CONAKRY, Guinea – CONAKRY, Guinea (AP) — Presidential campaigns in Guinea have been temporarily suspended after violence between rival campaign supporters left one person dead, a government official said Sunday.
Telecommunications Minister Talide Diallo also said 54 people were wounded when rival political parties clashed after a campaign event in the capital Saturday. That figure more than doubles previous estimates of 24 wounded people. He said rallies and campaigning are suspended but that elections in the tiny West African nation will be held as scheduled on Sept. 19.
The violence and its aftermath are signs of escalating tension ahead of next week's historic election, which many had hoped would mark a turning point for the troubled country that has known only authoritarian rule since winning independence from France in 1958.
Guineenews.org, a popular news portal, reported that clashes erupted in several parts of the capital.
It reported clashes near opposition leader Alpha Conde's home in the neighborhood of Mafanco, as well as near the Rally of the Guinean People (RPG) headquarters in Hamdallaye and in the 'quartier populaire' of Dixinn.
Each party blamed the other for starting the battles.
Souleymane Diallo, a spokesman for the Union for the Democratic Forces of Guinea, or UFDG, said their female supporters were returning from a meeting when supporters of the opposing Rally of the Guinean People, or RPG, began throwing rocks at them. Witnesses say a brawl broke out.
"We were coming back from a meeting of pro-UFDG women which had been held at the presidential palace, when a group of people started throwing rocks at us," said UFDG supporter Marietou Balde. "We started throwing rocks back at them, and it degenerated. People were injured."
RPG supporter Morifing Kaba, however, said the first stones were thrown by partisans of the UFDG. She said they were attacked by rock-throwers at the party's headquarters, where supporters had gathered for a campaign event.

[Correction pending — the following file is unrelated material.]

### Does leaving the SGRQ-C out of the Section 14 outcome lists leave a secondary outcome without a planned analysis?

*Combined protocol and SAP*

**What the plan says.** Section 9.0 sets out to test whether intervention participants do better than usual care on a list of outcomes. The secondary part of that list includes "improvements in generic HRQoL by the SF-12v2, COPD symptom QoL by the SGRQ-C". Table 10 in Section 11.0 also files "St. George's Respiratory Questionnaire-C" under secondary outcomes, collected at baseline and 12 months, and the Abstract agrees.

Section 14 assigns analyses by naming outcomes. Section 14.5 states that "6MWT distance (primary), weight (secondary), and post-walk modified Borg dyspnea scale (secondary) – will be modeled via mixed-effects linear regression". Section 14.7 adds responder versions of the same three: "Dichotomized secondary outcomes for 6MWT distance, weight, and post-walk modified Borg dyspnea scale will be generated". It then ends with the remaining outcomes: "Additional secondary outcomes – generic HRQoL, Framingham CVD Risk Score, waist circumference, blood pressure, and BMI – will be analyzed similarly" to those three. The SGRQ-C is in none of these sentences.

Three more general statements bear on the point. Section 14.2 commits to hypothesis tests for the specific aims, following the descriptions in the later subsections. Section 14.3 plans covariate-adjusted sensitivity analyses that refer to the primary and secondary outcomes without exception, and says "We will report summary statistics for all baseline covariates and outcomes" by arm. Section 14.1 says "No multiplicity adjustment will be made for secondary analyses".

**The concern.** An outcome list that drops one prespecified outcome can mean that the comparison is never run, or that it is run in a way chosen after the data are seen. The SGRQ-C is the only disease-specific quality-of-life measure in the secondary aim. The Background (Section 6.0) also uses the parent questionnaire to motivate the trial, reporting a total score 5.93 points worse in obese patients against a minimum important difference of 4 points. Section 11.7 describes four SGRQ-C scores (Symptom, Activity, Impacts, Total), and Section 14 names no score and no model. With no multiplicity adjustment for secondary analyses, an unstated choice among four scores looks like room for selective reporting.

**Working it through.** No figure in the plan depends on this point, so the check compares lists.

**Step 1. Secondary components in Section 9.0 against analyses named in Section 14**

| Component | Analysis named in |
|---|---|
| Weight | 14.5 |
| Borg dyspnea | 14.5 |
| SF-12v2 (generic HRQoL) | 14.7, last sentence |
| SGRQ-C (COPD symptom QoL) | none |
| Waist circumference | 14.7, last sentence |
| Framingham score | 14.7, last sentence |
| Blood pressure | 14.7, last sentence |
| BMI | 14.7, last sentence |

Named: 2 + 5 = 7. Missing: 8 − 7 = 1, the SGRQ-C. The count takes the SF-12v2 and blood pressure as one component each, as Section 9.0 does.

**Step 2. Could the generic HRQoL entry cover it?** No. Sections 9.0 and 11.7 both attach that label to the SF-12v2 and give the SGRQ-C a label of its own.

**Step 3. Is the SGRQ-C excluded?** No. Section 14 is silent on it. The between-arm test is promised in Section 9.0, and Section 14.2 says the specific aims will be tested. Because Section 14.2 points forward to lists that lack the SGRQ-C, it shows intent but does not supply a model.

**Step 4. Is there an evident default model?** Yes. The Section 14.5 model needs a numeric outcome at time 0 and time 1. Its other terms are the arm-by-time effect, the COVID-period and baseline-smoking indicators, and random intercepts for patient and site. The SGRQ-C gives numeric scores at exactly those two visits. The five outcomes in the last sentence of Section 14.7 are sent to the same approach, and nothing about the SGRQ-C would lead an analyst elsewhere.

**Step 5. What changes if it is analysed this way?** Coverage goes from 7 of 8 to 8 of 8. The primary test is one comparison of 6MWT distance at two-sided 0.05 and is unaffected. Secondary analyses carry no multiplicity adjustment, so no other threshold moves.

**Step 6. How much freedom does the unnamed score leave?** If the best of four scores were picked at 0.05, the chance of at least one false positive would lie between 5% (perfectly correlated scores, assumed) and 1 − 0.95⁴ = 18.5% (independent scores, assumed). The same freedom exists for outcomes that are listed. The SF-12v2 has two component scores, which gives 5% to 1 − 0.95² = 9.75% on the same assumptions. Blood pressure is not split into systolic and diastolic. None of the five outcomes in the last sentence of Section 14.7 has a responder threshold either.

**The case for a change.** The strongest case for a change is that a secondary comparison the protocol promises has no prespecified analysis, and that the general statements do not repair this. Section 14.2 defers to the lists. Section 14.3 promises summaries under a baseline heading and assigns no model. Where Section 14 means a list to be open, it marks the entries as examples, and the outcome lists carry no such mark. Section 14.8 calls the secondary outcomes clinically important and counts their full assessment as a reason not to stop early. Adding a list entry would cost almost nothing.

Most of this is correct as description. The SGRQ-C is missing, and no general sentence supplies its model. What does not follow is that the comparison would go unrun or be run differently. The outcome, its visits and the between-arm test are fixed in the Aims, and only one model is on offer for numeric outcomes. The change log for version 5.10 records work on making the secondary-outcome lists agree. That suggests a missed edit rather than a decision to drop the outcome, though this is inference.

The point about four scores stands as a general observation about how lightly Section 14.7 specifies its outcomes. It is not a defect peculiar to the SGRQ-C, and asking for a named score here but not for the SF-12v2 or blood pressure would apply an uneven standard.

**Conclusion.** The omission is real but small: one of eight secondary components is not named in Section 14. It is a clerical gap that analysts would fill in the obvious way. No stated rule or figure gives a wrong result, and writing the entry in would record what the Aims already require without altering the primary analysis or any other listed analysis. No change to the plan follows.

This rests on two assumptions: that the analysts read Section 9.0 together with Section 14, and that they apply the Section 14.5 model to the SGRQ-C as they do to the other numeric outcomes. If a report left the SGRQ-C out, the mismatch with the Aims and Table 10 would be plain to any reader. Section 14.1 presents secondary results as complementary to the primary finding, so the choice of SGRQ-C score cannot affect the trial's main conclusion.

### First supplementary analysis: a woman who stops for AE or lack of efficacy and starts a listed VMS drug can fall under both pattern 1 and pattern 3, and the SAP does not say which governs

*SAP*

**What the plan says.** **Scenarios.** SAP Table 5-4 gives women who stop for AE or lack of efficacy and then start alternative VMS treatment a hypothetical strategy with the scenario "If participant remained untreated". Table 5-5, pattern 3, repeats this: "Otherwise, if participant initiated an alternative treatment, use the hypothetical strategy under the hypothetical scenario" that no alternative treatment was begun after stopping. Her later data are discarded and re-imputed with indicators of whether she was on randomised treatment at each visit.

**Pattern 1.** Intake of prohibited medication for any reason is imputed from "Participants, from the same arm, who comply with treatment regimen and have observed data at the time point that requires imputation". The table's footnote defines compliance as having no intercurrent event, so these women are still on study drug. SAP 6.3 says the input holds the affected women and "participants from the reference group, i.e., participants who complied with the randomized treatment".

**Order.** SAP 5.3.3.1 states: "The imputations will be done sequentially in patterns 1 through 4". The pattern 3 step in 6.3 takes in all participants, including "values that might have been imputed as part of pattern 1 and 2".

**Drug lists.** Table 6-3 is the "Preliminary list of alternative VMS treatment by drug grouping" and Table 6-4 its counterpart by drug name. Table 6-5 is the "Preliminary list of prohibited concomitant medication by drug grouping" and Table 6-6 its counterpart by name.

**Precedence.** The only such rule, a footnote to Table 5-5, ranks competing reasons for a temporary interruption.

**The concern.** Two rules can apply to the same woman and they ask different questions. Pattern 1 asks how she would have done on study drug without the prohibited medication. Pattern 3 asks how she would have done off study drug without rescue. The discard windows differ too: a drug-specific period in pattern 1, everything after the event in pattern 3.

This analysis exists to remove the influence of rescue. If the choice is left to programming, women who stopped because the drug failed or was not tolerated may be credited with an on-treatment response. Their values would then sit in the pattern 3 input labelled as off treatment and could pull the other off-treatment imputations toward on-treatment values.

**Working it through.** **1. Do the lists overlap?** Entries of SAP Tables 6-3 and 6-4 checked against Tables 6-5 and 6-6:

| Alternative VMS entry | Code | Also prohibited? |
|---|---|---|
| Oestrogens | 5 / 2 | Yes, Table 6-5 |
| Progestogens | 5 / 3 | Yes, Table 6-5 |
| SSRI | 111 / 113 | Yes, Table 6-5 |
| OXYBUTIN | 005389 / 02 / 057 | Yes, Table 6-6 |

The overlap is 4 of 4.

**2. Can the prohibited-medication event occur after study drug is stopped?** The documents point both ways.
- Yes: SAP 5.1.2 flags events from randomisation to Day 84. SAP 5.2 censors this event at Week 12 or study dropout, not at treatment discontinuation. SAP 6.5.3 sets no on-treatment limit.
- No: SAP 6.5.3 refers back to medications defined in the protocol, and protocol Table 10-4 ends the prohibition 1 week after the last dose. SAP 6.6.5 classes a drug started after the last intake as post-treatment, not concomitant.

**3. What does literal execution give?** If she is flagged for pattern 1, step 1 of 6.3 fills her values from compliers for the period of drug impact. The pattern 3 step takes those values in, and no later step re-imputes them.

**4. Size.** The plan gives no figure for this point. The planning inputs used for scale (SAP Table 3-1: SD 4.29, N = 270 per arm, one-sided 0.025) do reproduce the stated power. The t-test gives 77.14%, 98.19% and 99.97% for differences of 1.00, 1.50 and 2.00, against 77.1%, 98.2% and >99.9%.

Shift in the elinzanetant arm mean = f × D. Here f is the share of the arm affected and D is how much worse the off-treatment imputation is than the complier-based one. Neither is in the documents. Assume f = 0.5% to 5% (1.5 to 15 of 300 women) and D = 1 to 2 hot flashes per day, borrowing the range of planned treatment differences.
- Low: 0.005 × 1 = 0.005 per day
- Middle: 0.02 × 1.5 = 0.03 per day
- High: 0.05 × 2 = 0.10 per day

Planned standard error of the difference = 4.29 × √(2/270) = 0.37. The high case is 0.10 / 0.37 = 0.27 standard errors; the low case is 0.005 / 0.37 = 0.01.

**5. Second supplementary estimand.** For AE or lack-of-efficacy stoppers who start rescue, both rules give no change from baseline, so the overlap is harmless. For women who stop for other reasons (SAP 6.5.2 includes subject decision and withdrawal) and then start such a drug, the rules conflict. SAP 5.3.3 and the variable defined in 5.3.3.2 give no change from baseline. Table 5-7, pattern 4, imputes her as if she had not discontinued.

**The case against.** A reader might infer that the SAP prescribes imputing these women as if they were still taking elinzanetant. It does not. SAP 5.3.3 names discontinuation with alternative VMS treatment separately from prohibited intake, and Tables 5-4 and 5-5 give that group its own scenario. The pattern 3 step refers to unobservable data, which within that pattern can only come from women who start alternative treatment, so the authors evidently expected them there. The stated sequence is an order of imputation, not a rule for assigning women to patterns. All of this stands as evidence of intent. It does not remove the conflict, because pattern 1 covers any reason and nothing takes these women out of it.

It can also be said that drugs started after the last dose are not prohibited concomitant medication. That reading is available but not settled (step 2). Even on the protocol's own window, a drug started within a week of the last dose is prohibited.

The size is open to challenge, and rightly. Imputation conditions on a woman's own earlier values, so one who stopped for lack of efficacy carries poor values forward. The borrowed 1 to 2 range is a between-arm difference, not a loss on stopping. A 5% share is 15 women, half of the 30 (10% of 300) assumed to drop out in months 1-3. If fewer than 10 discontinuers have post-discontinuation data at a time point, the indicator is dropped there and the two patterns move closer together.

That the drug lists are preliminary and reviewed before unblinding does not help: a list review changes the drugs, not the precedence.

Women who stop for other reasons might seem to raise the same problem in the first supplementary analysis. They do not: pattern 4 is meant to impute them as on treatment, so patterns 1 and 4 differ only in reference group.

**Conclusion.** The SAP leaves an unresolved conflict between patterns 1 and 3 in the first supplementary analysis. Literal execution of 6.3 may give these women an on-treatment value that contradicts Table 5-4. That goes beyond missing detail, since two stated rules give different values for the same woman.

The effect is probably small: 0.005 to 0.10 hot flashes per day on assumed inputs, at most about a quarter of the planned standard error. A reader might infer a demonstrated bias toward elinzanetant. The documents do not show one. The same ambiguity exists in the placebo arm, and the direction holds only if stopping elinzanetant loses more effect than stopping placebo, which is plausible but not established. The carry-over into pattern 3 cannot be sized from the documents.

A doctor at Donka Hospital, who asked not to be named because he is not authorized to speak to the press, confirmed that 24 people were brought in with injuries, including open gashes.
The city appeared to have settled Sunday though there were reports that some shops had been looted.
Cellou Dalein Diallo, the UFDG candidate and a former prime minister, received 44 percent of the vote during the first round of voting in June.
In the election, he will face off against the RPG's Conde, an aging university professor and longtime opposition leader who got 18 percent during the first voting cycle.
Tension between the two is rooted in Guinea's ethnic divide, which has always hovered just below the surface of the country's politics.
Diallo is a Peul, the country's largest ethnic group, which has never had one of its own in power. Last year, the Peul were explicitly targeted during an army-led massacre of opposition supporters inside the national soccer stadium.
Women that had Peul features were dragged to the ground and raped, said survivors including women who were from other ethnic groups and who said that they tried to convince their aggressors that they were not Peul.
Although Conde spent decades as an icon of the opposition, he is a Malinke — a group heavily represented in the army, as well as in the junta blamed for the Sept. 28 massacre in which soldiers shot at pro-democracy protesters at the soccer stadium, leaving more than 150 people dead.
Associated Press Writer Rukmini Callimachi contributed to this report from Dakar, Senegal.